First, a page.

Taking a nap is actually a way to catch up on your missing sleep. The most natural time for a nap is 8 hours after you have woken up in the morning and 8 hours before you go to bed. This way it is unlikely to affect your ability to fall asleep at night. Even 20 minutes can actually revitalise you and rest your body ready for another 8 hours of activity.
Make yourself comfortable, loosen your clothes and just close your eyes. Even if you do not fall asleep your body will relax and everything from your muscles to your brain will benefit.
Getting to sleep at night
Unless you are Mediterranean, and used to eating late at night from childhood, avoid having dinner just before you go to bed. The recommended interval between eating a heavy meal is at least three hours. I have no idea how anyone can go out for a night drinking, eat a curry and go to bed and not suffer a dreadful night’s sleep.
Alcohol can be a stimulant and whilst excessive amounts may make you sleepy it is going to wake you up four hours later with a raging thirst and a thumping headache. Once in while you may get away with it, but if it is the norm you will become seriously sleep deprived.
Sitting up too late, watching an action thriller is not the best way to ensure a good night’s sleep. Those of us who have dogs who need walking benefit from both the physical activity and the fresh air before hitting the pillow and if you can safely take a stroll at night then it is an excellent idea.
Make sure that there is plenty of airflow in the bedroom and sleep in comfortable clothes. I have no idea how people manage in button up pyjamas as they must be so restrictive and you will be moving around quite a bit at night and getting tangled up in both bedclothes and your nightie is going to disturb you.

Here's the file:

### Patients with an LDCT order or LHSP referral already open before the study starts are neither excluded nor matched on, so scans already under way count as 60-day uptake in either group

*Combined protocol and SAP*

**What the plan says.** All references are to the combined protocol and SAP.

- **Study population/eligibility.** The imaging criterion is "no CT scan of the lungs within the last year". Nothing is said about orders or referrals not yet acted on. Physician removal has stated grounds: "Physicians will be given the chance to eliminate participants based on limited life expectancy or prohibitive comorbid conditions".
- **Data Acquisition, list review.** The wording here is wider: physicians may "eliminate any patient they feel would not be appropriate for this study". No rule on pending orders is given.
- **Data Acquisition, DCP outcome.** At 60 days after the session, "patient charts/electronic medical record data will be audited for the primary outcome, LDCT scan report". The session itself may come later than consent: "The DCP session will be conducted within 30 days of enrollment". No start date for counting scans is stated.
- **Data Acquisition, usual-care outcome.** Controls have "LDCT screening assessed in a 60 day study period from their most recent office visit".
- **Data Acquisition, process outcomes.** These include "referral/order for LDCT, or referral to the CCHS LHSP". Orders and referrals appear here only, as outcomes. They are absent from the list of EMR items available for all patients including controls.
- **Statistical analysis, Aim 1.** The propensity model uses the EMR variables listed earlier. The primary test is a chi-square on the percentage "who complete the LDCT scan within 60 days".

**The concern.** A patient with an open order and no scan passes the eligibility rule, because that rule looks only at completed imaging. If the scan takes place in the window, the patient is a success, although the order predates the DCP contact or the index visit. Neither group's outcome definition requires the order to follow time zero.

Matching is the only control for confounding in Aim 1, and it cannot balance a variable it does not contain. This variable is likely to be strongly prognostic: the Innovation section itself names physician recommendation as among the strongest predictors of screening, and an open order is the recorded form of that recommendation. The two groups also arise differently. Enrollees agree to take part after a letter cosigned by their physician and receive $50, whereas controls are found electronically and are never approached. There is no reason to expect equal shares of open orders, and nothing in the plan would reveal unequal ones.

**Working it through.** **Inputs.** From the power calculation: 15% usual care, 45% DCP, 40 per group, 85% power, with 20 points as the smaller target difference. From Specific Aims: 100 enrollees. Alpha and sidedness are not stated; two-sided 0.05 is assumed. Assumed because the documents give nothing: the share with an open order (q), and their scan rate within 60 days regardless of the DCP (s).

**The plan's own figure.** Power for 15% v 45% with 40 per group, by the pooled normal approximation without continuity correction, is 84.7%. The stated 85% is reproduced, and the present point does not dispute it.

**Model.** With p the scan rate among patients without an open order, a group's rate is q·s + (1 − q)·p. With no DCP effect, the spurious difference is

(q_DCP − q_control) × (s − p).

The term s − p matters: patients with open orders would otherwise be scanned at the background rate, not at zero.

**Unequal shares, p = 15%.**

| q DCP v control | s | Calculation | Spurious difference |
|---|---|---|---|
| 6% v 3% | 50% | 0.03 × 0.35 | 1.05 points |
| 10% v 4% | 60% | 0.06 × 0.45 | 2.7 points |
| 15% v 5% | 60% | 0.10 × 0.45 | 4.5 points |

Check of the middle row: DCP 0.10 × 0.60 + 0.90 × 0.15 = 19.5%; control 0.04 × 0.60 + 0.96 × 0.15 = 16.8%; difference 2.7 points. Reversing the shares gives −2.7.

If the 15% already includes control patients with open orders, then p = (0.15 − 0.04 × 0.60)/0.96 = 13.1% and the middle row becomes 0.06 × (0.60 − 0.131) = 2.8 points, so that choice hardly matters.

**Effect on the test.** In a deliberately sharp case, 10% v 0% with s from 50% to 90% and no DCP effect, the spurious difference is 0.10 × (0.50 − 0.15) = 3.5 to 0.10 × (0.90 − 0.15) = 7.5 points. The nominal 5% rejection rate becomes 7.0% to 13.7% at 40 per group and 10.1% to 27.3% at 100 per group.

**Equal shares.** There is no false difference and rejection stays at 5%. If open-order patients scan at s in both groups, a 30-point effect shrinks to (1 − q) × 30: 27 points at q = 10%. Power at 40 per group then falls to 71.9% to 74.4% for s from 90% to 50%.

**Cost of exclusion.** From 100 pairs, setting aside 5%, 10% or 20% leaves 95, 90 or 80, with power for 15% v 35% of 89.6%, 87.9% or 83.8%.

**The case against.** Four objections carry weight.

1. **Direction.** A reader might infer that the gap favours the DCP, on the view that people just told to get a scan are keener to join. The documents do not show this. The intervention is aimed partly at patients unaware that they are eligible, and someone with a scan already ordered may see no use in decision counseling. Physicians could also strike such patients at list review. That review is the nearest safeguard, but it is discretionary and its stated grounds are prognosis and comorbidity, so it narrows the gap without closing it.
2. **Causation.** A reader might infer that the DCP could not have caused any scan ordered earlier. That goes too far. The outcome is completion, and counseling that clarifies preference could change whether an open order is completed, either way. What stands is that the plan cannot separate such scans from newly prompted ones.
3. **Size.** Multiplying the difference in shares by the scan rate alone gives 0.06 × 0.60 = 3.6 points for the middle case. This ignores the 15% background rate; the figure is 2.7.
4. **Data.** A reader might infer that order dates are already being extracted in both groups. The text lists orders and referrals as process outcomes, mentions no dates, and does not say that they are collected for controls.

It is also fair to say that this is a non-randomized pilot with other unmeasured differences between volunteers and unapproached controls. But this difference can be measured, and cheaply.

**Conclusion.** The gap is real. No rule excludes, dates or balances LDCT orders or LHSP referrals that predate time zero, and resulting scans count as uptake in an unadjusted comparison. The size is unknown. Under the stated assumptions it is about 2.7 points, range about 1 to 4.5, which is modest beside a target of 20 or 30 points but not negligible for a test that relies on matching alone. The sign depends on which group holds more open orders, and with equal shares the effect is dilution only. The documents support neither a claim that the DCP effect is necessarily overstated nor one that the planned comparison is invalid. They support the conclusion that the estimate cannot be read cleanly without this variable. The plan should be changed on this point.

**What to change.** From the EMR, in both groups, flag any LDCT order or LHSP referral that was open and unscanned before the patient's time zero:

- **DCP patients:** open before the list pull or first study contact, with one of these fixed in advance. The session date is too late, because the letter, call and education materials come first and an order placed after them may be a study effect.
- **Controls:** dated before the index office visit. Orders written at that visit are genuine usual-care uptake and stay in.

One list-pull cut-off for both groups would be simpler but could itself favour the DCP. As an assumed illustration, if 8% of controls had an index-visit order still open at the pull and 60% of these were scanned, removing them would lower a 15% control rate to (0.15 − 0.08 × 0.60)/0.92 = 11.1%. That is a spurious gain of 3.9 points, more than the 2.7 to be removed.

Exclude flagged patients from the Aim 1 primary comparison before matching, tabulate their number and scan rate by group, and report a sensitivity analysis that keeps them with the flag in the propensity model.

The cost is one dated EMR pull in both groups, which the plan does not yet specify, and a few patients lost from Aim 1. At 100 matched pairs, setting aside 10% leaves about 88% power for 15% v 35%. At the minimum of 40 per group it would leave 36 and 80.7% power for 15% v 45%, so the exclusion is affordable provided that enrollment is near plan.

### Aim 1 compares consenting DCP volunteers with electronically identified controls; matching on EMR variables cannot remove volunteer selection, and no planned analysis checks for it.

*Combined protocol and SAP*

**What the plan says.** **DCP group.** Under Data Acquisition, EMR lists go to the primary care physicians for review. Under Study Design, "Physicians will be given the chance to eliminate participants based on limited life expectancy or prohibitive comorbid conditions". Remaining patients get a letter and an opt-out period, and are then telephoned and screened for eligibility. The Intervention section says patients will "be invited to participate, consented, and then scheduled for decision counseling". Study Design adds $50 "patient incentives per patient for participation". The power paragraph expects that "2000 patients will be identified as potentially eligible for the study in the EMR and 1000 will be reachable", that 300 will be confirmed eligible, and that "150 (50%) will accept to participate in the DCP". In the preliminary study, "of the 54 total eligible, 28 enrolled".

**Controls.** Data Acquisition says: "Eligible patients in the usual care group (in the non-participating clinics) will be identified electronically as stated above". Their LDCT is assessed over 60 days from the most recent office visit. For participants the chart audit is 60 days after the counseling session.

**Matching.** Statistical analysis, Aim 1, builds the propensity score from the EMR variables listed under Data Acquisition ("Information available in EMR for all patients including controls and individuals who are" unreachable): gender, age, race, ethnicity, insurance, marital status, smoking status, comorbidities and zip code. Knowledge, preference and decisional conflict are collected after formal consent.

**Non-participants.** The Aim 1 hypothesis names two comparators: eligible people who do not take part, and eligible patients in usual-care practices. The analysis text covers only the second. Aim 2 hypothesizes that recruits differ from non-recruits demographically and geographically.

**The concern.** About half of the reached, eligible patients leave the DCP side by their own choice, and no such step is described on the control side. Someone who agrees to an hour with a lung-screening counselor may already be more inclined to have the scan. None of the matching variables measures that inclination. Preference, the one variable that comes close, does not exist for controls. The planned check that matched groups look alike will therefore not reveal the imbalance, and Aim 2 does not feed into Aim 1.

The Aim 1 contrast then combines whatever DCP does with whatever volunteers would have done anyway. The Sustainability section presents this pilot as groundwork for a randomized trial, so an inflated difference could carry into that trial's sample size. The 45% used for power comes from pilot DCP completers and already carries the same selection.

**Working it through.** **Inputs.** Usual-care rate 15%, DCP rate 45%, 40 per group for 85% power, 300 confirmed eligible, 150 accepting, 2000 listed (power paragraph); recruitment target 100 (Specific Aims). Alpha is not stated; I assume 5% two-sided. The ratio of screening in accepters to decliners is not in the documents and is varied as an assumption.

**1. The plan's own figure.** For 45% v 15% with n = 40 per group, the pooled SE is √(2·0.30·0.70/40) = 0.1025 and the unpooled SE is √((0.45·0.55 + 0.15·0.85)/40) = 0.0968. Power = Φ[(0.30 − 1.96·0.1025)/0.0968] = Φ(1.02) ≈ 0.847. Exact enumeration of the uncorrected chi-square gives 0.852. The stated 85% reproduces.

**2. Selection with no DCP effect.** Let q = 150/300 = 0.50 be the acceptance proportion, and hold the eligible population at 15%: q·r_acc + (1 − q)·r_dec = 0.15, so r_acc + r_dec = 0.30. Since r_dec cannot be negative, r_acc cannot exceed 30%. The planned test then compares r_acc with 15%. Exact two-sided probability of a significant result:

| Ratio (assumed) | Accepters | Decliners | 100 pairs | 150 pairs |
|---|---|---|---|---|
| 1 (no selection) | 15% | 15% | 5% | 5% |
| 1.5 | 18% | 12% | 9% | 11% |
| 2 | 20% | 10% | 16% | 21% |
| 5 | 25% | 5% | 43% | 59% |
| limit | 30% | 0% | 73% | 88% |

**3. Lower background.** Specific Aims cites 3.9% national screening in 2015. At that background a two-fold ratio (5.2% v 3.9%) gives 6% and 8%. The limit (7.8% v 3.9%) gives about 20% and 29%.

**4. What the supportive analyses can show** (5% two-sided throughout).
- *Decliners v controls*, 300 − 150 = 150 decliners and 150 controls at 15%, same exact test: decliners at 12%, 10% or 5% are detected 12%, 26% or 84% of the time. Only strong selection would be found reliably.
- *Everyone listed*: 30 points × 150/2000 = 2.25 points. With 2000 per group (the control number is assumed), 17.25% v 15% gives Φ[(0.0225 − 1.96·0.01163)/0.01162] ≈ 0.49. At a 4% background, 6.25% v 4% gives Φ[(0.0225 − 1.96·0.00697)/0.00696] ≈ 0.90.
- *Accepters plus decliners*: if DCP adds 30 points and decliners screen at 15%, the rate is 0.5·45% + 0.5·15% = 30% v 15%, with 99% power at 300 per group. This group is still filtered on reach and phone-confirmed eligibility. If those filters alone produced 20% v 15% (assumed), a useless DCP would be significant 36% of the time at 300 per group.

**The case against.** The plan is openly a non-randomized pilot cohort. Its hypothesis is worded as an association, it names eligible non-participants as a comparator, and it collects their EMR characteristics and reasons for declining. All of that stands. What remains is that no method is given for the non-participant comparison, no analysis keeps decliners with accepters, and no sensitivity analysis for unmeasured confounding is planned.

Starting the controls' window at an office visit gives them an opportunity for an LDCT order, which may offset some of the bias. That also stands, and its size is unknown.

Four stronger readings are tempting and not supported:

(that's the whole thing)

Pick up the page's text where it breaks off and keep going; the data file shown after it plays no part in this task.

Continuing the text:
I find that, however late I go to bed, reading a few pages of a book is guaranteed to help me drop off. Many people have discovered their own sleep triggers over the years, including warm baths with Epsom salts, herbal teas such as Kava Kava and Valerian, and gentle music that drowns out the noise of neighbours, or a snoring partner.
Earplugs can be very useful, particularly if you are sharing a bed with a snorer, although you may miss the alarm clock in the morning.
If you are going to bed at more or less the same time every night you will find, within a very short space of time, you will wake at about the same time every morning. In fact, it is a good idea to follow the same sleep patterns all week rather than opt for a lie in at the weekend. It establishes a healthy downtime for the body and does not confuse it for two days every week.
Sleep is an essential part of a healthy lifestyle and research is increasingly showing that it is also vital for the development of our brains. Children who do not get sufficient sleep will develop behavioural and learning difficulties as well as compromise their immune systems and future health.